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One of the big losers in the changeover of bats from ash to maple has been Louisville Slugger, which for years had a virtual stranglehold on the all-ash major league bat market.

Dick
Flavin

You might have missed it, but Major League Baseball has decided to change the specifications that go into the making of baseballs -- again. Just before the start of spring training, MLB distributed a memo to all 30 teams, informing them that the second of three windings of woolen strings that go into the balls' manufacture will be loosened somewhat. The effect is expected to deaden the balls a bit, thus addressing, let us hope, the explosion of home runs that reached a crescendo in 2019, baseball's last full season of play. In that year, homers reached the gargantuan total of 6,776, smashing the previous record of 6,105, set in 2017. There was a bit of a drop-off in 2018 when a mere 5,885 four-baggers were hit; that happens to be the third most in history, trailing only '19 and '17.

That's pretty dry stuff to begin a column with, but the fact is that home runs themselves have become pretty dry stuff compared to the excitement they used to engender. There are just too dang many of them. At least MLB recognizes the problem.

After an investigation into the cause of all those homers, conducted, by the way, at Umass Lowell, it was determined that the lowering of seams in the stitching of the balls reduced the drag on them, allowing them to sail for longer distances. That means more home runs, lots more. This was all that was done, according to MLB, without its knowledge or consent.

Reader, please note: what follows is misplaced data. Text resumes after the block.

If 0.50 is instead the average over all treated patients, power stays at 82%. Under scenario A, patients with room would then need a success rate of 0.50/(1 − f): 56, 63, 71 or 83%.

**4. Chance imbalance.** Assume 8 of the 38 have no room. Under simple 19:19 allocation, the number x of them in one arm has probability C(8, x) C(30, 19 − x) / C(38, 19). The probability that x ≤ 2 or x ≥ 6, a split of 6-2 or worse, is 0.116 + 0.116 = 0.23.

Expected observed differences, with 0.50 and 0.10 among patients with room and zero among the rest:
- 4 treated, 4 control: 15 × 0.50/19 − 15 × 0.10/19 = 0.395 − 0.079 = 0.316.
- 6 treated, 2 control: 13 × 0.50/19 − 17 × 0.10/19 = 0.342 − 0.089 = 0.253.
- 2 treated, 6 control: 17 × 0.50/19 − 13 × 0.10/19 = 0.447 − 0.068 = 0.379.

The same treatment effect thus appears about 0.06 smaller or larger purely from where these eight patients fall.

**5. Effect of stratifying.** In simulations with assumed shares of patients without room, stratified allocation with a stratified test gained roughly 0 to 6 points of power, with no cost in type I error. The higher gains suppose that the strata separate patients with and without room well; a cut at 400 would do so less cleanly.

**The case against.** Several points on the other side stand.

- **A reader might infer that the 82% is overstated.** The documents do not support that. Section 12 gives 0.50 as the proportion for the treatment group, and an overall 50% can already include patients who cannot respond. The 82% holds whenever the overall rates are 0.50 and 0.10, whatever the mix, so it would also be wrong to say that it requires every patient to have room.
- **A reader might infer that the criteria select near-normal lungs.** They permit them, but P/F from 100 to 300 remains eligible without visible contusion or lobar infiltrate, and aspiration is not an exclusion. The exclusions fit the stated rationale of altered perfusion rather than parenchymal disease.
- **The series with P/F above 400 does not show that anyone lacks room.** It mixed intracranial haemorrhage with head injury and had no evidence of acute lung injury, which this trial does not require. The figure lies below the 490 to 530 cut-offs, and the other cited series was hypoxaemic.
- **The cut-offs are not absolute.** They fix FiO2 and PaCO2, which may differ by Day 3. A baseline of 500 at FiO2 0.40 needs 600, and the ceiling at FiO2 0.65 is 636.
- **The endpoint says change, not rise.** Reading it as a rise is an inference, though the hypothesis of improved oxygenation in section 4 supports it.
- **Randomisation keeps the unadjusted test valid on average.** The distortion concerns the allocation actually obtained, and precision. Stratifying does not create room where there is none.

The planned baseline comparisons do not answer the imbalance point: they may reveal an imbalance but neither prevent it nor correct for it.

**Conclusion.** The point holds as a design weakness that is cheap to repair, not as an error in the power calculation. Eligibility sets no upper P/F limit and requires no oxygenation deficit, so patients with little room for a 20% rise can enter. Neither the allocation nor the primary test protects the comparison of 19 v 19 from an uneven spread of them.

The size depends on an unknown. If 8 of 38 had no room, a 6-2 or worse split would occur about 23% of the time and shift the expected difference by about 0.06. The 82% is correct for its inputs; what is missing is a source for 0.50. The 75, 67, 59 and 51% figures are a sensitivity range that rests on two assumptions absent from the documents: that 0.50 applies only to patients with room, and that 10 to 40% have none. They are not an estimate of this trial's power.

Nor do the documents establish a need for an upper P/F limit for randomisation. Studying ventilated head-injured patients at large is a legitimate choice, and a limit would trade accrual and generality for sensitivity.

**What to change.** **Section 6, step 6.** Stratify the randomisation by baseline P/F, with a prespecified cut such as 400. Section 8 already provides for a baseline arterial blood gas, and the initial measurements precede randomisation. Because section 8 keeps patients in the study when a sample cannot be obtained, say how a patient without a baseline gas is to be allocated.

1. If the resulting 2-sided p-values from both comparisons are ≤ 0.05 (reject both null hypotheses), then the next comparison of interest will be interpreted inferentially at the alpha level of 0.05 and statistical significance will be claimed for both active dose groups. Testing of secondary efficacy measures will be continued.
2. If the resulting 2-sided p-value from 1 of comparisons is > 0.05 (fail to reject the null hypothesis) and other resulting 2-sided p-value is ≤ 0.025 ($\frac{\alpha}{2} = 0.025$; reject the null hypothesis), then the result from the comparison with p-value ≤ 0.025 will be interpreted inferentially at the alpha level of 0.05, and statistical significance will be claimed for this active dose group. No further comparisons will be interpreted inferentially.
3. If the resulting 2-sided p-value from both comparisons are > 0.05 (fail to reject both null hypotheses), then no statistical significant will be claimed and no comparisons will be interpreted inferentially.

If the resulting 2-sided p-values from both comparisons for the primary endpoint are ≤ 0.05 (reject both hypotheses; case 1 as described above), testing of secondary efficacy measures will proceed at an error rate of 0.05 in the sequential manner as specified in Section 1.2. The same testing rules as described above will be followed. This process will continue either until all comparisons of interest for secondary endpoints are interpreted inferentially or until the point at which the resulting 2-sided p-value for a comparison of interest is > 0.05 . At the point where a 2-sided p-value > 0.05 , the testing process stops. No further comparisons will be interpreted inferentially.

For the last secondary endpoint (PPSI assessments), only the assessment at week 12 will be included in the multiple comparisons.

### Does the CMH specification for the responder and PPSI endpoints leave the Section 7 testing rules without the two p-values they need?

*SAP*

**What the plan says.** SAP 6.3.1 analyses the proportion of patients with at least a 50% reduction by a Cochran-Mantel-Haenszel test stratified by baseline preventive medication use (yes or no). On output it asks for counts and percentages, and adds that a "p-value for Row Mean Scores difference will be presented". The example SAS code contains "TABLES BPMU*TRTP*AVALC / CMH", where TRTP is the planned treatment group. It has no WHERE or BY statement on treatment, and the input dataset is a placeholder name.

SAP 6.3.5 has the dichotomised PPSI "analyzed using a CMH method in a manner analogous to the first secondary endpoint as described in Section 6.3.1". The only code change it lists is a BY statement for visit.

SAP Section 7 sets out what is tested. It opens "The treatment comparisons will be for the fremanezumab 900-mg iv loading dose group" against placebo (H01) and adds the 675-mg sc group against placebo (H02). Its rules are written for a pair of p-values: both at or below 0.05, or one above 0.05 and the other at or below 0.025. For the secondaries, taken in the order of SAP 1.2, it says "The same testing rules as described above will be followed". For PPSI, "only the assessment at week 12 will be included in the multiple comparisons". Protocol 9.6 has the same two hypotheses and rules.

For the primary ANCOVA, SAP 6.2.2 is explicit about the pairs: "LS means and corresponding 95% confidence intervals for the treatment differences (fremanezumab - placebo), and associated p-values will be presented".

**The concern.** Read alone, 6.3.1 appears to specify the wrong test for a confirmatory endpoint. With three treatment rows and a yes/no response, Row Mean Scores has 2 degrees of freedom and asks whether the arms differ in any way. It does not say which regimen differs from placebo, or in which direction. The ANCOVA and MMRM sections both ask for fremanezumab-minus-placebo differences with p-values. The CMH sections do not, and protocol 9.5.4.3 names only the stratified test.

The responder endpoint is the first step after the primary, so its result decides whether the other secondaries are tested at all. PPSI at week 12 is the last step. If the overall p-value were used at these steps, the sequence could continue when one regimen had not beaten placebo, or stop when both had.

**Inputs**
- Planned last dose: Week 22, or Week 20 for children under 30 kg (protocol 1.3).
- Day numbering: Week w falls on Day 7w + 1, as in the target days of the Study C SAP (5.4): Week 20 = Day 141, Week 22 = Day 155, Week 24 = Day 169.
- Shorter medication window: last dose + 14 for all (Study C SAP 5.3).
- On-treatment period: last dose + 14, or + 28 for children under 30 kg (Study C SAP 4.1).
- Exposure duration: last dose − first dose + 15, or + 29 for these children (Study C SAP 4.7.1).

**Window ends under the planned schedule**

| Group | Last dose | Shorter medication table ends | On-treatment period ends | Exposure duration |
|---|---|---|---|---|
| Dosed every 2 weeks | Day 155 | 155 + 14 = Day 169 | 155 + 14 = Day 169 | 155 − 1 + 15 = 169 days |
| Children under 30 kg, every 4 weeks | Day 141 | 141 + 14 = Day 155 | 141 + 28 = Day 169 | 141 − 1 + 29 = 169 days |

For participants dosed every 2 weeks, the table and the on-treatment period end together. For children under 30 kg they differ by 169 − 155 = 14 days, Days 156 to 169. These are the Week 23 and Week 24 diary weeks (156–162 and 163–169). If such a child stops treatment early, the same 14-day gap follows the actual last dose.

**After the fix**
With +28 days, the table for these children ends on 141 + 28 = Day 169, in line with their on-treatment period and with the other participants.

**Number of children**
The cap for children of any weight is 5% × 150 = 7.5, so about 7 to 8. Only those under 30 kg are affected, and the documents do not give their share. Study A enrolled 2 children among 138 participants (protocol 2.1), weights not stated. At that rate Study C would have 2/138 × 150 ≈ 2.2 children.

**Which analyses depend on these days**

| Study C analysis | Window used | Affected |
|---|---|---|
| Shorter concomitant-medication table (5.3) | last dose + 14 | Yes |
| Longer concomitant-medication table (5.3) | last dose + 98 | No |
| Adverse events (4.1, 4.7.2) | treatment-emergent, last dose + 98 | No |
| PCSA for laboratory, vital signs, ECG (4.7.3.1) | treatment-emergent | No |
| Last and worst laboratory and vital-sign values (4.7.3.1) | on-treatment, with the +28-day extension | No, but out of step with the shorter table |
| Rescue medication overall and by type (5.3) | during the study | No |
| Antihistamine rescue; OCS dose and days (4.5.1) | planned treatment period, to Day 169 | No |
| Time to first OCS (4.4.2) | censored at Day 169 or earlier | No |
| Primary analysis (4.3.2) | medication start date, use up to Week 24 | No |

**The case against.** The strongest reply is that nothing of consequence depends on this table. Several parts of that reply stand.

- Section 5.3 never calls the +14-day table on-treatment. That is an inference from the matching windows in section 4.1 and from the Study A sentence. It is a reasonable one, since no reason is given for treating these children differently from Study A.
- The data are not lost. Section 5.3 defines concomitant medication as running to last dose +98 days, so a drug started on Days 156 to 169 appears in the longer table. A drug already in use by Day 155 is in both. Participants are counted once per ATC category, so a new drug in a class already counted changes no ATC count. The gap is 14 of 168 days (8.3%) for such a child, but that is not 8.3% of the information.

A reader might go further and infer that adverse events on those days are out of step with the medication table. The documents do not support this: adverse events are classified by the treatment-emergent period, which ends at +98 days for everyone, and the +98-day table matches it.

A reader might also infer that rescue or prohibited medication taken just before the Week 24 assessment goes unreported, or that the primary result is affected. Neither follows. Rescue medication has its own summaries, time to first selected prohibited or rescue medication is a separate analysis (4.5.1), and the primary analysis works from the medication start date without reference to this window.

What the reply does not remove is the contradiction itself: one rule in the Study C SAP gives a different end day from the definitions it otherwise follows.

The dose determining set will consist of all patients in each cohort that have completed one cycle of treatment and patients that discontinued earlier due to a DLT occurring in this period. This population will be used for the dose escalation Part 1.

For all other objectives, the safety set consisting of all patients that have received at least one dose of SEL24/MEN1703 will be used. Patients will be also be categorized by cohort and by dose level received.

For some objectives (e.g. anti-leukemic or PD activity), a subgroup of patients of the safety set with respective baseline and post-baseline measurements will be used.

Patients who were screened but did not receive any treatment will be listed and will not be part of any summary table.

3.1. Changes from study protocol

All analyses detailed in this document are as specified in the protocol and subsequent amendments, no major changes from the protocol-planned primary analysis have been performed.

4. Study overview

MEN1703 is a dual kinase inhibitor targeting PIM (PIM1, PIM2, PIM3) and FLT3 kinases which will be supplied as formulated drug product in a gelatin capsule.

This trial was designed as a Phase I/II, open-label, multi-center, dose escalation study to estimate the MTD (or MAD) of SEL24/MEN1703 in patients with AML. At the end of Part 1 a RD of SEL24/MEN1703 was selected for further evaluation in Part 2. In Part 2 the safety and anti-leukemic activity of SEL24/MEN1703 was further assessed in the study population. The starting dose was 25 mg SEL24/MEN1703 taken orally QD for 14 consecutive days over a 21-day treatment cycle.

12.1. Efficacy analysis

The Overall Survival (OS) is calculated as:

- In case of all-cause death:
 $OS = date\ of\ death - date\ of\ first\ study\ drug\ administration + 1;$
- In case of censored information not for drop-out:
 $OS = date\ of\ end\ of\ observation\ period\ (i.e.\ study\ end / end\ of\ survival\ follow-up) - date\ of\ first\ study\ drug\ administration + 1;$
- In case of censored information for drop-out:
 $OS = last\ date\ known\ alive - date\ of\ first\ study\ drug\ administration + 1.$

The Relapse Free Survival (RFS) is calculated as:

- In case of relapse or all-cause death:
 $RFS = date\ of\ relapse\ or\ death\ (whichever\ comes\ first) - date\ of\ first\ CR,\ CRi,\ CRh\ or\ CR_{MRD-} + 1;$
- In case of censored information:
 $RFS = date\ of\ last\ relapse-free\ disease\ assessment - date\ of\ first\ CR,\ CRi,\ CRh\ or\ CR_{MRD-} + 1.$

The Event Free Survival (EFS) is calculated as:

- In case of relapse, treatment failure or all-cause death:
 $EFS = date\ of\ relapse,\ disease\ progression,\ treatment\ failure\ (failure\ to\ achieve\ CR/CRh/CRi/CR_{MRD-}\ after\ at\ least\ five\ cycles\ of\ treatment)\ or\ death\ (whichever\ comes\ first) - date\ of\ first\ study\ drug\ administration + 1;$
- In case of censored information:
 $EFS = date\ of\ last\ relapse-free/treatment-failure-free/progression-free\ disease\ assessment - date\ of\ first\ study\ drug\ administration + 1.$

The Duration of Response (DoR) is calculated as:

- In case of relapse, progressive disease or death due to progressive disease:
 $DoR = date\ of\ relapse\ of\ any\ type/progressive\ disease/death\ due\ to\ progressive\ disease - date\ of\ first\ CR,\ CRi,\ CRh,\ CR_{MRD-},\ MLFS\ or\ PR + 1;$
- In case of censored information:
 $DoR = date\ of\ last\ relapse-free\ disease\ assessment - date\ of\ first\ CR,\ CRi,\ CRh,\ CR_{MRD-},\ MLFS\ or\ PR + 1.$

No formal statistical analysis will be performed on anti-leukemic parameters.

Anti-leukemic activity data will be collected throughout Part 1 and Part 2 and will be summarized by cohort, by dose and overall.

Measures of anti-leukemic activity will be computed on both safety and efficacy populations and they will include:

Why not, then, take drastic action against the manufacturer, Rawlings? Here's where things get a little complicated. One of the major owners of Rawlings turns out to be MLB itself. What's it going to do, fine itself? Take the contract away from itself? The answer seems to be to tweak the baseballs a bit and hope the problem goes away.

Those of us who watch the games on TV or from the stands like to think that for all the game has changed over the years, at least the ball is the same, but that's not the case. Even its covering has been changed. "The old horsehide," as the old-time sportswriters used to call it, has, in fact, been cowhide since the mid-70s. For some reason, horsehide, which had been used on baseballs for a century, became hard to come by so the switch to cowhide was made.

The bats have changed, too. For years, ash was the standard wood used in their manufacture, but in the late 90s, Barry Bonds of the San Francisco Giants began using a bat made of maple. He wasn't the first to do so, but when he slugged 73 dingers in 2001, his maple bat got plenty of attention -- and plenty of converts. It opened up a whole new industry of maple bat makers, and now that wood is used in 95 percent of major league bats.